natbib comes with three bst files, plainnat, abbrvnat and unsrtnat. In addition, the documentation states that 'other style files conforming to the natbib format exist,' and I was wondering where I could find those files, or how I could identify a bst as conforming to the natbib format.

I realize that it is possible to create a custom bst using makebst, or use biblatex instead of natbib. However, I'm specifically interested in finding or identifying existing natbib-compatible bst files.

  • The natbib package is an extremely robust citation management system, and it is compatible with lots and lots of bibliography style files in existence -- including the original or "basic" style files (plain, unsrt, abbrv, and alpha). Do note, though, that natbib, in and by itself, does not provide -- or require -- any particular "format". – Mico Jan 23 '13 at 3:14
  • an "obvious" approach is to search ctan. however, only two .bst files are found there using the search argument natbib bst. so either the documentation for compatible packages is lacking that information, or some applicable packages aren't on ctan. – barbara beeton Jun 10 '13 at 20:05
  • This is a cathedral-bazaar kind of problem: CTAN may have very few files (my own search turned up 35), but googling as I suggest in my answer returns "about 203.000 results". – alexis Jun 12 '13 at 12:53
  • @Juan, I was not suggesting that everyone should roll their own with makebst, instead of looking for an existing style. Rather, I was pointing out that most natbib-compatible styles are makebst styles, so that's how to search for them. A directory of styles indexed by domain/publisher would be nice to have, though. – alexis Jun 13 '13 at 14:45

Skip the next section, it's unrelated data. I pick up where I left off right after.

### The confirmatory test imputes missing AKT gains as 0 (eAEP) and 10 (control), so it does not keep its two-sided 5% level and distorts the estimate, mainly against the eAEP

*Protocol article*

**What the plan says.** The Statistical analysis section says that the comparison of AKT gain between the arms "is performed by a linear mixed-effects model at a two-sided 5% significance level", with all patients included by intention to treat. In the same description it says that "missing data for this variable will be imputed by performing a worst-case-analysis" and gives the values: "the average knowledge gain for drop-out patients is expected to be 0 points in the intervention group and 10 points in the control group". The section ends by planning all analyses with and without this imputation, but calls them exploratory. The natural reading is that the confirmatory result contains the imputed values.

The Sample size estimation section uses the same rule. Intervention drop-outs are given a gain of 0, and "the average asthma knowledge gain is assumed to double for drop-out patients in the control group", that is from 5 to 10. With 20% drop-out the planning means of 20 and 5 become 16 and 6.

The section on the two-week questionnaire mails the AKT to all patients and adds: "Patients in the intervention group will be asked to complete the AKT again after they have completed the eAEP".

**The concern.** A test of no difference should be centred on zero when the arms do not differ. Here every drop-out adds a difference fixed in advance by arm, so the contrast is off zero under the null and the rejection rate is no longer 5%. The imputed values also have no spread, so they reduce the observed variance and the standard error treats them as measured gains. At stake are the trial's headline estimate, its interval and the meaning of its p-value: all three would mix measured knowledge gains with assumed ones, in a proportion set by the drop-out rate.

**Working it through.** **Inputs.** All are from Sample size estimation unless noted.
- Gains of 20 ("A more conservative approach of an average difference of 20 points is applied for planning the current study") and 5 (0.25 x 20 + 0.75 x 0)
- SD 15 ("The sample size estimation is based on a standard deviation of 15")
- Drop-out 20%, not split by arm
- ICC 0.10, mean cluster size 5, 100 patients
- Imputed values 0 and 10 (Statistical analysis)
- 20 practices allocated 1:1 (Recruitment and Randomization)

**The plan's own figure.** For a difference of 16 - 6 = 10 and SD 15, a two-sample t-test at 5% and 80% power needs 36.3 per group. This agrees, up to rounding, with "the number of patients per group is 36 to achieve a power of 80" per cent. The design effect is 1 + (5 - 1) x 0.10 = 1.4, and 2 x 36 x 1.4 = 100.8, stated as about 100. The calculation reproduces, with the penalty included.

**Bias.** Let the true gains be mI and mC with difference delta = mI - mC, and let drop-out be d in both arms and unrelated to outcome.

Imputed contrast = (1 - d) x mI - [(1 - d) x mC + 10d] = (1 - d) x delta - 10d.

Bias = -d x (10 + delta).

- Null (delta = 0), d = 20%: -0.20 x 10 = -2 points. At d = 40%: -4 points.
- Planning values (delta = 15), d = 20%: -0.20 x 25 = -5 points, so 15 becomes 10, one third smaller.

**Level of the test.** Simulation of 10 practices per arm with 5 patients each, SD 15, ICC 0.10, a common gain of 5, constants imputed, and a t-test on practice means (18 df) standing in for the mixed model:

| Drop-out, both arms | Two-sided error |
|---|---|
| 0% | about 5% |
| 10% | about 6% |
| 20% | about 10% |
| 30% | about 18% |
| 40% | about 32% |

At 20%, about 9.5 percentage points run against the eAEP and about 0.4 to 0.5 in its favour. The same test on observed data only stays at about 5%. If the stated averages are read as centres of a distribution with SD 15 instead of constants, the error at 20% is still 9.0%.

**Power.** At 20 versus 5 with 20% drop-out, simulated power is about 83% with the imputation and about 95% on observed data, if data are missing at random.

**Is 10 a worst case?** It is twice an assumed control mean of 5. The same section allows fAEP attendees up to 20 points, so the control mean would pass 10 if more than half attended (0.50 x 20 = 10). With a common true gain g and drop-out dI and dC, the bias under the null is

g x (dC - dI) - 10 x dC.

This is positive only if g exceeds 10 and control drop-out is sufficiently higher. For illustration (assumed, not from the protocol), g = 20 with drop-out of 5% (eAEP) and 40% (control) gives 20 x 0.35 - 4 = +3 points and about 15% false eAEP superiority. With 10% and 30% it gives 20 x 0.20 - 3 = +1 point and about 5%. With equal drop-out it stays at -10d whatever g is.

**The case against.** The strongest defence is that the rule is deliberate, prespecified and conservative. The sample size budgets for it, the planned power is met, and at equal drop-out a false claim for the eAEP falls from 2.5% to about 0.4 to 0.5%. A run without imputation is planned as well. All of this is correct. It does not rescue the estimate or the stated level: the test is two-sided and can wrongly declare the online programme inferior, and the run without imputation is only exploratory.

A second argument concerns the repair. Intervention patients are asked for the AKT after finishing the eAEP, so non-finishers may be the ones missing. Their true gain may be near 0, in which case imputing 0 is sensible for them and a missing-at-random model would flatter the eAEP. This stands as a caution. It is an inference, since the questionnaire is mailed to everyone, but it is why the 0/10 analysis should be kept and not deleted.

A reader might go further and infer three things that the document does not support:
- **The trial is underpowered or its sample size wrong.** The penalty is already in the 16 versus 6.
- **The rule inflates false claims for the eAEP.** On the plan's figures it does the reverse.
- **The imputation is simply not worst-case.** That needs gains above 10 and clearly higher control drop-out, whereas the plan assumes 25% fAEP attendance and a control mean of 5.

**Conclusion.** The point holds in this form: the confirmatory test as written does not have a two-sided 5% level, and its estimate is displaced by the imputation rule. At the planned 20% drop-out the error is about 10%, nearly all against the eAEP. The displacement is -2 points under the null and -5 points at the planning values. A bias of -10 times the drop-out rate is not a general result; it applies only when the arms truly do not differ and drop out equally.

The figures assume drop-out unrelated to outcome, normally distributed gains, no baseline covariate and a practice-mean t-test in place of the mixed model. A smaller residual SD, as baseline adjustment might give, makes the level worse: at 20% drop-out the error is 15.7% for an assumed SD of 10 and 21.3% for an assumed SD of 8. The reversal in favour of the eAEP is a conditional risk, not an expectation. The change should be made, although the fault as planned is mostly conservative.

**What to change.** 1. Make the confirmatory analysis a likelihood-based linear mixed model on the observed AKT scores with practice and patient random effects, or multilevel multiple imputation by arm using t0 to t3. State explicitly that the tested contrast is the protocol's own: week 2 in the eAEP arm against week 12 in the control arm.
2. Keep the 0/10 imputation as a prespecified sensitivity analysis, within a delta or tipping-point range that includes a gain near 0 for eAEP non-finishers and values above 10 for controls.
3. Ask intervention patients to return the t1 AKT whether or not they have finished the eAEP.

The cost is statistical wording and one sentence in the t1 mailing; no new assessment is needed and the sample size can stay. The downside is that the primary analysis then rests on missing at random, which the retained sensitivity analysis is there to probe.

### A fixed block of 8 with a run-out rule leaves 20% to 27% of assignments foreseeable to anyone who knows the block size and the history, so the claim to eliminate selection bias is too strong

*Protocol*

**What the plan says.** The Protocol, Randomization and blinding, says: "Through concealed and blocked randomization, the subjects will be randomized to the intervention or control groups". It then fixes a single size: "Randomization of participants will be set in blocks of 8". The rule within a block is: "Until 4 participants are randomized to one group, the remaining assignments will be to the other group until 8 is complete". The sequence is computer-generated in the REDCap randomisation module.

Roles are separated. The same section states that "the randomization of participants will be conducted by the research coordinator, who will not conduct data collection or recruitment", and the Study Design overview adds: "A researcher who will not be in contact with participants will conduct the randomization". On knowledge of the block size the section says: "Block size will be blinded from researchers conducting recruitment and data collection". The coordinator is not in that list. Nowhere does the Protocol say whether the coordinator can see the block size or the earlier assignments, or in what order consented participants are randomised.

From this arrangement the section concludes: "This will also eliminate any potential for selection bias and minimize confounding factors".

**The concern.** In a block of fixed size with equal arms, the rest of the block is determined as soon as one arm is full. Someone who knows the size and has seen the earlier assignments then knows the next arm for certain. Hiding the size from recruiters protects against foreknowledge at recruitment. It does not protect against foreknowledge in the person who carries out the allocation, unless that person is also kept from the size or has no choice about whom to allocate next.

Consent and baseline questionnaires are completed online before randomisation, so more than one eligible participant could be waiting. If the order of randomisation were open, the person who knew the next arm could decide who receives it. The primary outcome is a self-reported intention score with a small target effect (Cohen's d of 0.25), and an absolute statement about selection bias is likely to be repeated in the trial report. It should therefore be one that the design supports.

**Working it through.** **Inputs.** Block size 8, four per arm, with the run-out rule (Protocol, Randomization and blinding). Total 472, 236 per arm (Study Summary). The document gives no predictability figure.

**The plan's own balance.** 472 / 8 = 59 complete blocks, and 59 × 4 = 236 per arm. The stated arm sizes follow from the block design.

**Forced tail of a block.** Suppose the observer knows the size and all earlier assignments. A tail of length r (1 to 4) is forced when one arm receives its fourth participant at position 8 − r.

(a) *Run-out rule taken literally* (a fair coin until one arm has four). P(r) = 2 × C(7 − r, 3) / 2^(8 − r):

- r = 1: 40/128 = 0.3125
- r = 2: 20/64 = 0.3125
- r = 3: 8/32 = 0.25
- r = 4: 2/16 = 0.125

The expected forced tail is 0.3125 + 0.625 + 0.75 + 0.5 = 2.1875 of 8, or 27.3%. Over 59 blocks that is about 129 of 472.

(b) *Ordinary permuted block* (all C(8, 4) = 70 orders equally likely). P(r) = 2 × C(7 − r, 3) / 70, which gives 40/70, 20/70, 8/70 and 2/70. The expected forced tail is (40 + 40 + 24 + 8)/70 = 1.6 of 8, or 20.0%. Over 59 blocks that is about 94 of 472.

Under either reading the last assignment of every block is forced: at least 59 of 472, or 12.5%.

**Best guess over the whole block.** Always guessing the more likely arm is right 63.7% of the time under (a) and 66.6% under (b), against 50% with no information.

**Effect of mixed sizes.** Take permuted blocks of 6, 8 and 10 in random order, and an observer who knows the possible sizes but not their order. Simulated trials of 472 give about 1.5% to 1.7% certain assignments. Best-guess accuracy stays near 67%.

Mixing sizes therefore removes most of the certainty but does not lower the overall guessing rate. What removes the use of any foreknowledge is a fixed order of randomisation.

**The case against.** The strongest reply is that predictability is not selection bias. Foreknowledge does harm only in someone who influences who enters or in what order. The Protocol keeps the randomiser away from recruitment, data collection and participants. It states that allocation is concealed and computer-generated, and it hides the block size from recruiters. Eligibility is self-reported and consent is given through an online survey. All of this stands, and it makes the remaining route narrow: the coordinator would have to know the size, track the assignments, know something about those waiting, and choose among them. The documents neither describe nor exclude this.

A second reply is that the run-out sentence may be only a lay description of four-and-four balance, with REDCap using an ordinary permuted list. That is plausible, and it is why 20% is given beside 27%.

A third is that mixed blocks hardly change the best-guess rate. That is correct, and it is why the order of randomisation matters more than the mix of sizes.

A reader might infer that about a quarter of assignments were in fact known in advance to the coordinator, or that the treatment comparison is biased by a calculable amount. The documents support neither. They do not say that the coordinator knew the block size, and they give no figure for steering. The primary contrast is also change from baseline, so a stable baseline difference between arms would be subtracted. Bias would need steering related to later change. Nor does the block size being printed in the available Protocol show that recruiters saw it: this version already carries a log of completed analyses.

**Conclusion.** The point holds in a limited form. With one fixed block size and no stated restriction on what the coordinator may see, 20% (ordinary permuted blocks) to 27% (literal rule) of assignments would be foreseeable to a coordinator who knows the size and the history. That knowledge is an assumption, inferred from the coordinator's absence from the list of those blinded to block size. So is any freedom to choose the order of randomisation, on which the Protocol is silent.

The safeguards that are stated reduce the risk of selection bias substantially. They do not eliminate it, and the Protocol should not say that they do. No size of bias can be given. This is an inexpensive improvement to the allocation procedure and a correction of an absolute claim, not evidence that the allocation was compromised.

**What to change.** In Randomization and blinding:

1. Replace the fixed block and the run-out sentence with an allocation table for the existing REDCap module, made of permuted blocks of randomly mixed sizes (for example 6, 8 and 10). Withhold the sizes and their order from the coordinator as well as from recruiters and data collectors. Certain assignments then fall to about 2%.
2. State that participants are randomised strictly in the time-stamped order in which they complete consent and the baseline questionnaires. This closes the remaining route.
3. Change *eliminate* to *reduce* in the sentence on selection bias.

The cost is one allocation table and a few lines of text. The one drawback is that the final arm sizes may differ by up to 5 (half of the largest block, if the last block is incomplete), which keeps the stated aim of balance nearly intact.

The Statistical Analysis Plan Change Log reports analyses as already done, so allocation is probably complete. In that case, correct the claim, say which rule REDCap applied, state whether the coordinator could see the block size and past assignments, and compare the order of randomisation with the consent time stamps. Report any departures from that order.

• @alexis, thanks a lot for trying to improve your answer. Please note I did not mean that your answer was not satisfactory; the exact opposite! I think it is immensely valuable and does answer the question. Also thanks for your edits and suggested google queries, they seem to be quite useful too. What I was looking for, however, was to go in the exact oposite direction: I don't want more choices! I want less! That's why I suggested listing some common styles, so that I can have a look, pick something that looks nice, but that someone crafted carefully and made sure that works well. – Juan A. Navarro Jun 14 '13 at 8:51

Since it's easy to create natbib-compatible bst files with makebst, there are a lot of those out there. They can be recognized by examining the header. E.g., the following appears near the start:

%% The original source files were:
%% merlin.mbs  (with options: `[long string of options]')
%% ---------------------------------------- 

If your goal is to build an inventory (as opposed to matching a particular style), you can google for some of the strings you find there.

Edit: Apparently my answer wasn't satisfactory to everyone, because the answer has been reopened with a bounty. So let's be more specific: The following google query searches for bst files with the above header. It returns "About 203,000 results", which appear to be (or contain) real merlin-generated bst files. Even allowing for massive duplication, there's plenty to choose from.